The "let it ride" strategy, which maximizes benefits should you live a long life, can, therefore, help mitigate the risk of a decline in your standard of living later in retirement. The longer you live, the more helpful it could be in that way. It does so by helping to maintain a guaranteed income "floor" that increases with inflation for as long as you live.
There is a highly-touted retirement income planning strategy called "establishing an adequate income floor with an upside." It uses a combination of Social Security benefits, fixed income annuities, pensions, and the like, to secure an income "floor" to protect against the double whammy of a very long life and poor investment returns, investing what's leftover for some potential upside and liquidity. If your "income floor" is inadequate, then Social Security benefits function much like inflation-adjusted immediate and deferred income annuities. The longer you delay, the larger the "annuity" payments in the future.
Let it ride
On this basis, I will stick with my original position which is that, in the majority of cases, postponing the claiming of benefits, especially for the higher-earning spouse, for a long as they can, is the best strategy. But if you need the income now to meet basic expenses, then there is no decision to be made.
The underlying rationale for my position is this: If you live a long time, you will be better off financially; but, if you don't live a long time, you will be better off claiming them right away. Moreover, if you need benefits right away, you have to request them right away. The challenge is that to decide you have to (in a way) assume that either you will or you won't. However, most people have no idea how long they will live—only God does (1Jn.3:20).
It would be helpful to remind ourselves that Social Security is a form of insurance. And insurance isn't based on average—we don't insure our homes, our cars, our health, or our lives based on average costs or average lifespans—we most want to protect ourselves from catastrophic losses, not average ones. We pay those insurance premiums, not mainly so that we can file a claim for some nominal loss (although that is one of the benefits of insurance), but so that we can avoid a potentially catastrophic financial outcome.
Social Security works the same way. We accept a loss (perhaps in the form of reduced Social Security benefits in the short term) so that we can, in return, protect ourselves from an unlikely but potentially disastrous financial situation later in life. If you delay benefits, it's akin to purchasing additional longevity insurance. The "premiums" are the foregone benefits you could have received starting as early as age 62.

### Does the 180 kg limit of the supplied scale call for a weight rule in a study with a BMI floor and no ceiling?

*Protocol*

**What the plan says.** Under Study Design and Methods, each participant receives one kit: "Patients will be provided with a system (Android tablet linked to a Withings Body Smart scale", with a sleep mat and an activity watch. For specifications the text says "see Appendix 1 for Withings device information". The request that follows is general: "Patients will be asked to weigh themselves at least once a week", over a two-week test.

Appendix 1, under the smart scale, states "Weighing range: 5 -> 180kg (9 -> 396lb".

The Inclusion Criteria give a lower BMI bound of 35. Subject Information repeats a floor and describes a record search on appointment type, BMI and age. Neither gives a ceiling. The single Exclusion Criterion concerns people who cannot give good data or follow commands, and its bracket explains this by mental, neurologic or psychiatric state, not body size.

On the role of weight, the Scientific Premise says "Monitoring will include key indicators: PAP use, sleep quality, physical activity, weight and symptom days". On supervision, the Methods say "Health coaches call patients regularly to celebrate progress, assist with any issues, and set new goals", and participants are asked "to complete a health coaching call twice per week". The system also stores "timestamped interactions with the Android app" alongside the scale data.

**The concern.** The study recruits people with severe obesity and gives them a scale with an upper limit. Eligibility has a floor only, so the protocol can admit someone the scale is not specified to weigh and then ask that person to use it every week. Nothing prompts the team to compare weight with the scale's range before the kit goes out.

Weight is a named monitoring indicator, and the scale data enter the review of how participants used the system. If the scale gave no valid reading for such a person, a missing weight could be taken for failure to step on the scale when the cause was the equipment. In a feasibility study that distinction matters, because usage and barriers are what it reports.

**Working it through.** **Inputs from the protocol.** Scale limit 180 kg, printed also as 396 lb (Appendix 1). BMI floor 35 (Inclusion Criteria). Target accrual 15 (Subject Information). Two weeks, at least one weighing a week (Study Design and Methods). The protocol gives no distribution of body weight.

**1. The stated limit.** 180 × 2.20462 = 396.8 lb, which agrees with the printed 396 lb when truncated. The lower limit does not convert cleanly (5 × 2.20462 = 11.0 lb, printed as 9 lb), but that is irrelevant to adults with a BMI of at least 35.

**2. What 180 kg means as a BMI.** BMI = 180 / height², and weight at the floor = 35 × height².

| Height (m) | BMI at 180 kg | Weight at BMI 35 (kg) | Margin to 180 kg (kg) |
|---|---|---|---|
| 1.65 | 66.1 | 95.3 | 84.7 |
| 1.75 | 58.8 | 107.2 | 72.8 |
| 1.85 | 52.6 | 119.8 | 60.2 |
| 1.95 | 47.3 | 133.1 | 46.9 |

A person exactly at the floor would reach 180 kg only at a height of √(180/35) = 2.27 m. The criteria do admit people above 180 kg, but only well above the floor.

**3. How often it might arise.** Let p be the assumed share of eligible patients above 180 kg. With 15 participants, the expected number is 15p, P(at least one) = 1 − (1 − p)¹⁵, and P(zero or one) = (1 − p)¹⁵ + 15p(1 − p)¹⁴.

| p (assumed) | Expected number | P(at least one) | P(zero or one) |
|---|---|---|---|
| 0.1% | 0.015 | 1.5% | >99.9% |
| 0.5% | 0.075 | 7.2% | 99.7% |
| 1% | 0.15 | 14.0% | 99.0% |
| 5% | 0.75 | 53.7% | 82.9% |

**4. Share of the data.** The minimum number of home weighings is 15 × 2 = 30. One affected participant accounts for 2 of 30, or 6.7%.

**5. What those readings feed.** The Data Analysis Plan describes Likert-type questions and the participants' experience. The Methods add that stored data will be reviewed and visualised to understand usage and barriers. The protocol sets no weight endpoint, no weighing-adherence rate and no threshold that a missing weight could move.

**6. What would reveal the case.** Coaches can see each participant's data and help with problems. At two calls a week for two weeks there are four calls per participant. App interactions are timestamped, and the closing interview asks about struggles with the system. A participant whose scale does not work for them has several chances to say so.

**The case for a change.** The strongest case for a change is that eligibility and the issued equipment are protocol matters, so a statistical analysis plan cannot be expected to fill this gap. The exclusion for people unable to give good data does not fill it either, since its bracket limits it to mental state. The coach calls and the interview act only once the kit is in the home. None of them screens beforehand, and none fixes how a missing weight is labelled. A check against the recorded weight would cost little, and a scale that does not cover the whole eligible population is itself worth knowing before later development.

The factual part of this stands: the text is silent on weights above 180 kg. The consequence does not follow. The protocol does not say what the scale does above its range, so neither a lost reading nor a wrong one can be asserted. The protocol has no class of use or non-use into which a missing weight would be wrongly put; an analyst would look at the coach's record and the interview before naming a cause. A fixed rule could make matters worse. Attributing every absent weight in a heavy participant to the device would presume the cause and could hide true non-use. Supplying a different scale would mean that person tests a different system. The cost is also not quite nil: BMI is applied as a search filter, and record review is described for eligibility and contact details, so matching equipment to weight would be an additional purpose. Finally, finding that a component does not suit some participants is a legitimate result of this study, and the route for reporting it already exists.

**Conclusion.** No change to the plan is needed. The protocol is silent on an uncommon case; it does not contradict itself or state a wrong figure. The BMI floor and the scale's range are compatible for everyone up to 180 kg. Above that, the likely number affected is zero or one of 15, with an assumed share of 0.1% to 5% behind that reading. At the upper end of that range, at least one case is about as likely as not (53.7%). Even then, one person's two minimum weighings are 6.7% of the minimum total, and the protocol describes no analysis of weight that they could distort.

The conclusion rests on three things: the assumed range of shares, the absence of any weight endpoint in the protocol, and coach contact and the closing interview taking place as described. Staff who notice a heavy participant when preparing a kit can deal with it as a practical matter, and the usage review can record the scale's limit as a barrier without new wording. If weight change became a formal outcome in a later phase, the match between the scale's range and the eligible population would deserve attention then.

In the context of retirement, a "catastrophic outcome," is becoming impoverished in old age. But I will be the first to admit that this wouldn't be the end of the world. Friends and family may come to your aid, and you can continue to trust God to meet your needs. However, if God has provided us with a way to buy additional longevity insurance by delaying claiming Social Security benefits (much like we can buy more expensive term life insurance because we now have several children), then wouldn't it be wise to consider it?
As with any insurance, there is the possibility that we won't live a very long time (even though we assumed we would), and if not, we have given up those early benefits for no reason; like buying auto insurance and never having to file a claim.
Think of it as "buying more insurance"
A better way to frame this decision is viewing it as the purchase of additional longevity insurance to protect your household against a very long, expensive retirement instead of approaching it as a bet on how long you might live.
Your investment portfolio is a liquid asset with no longevity guarantee — you can outlive your portfolio. If it's a higher degree of confidence and security you seek, then buy insurance. You can do that by delaying claiming Social Security benefits as long as you can afford to do so, thereby taking the catastrophic scenario—inadequate income in old age—off the table. If your investments go south, you will have been much better off with more Social Security income unless you have other guaranteed sources (such as a pension or annuity, or both).
No matter what, remember that we can only do so much with the wisdom and tools that God has given us; our future hope and security is ultimately in his hands:
For I know the plans I have for you, declares the LORD, plans for welfare and not for evil, to give you a future and a hope. Jeremiah 29:11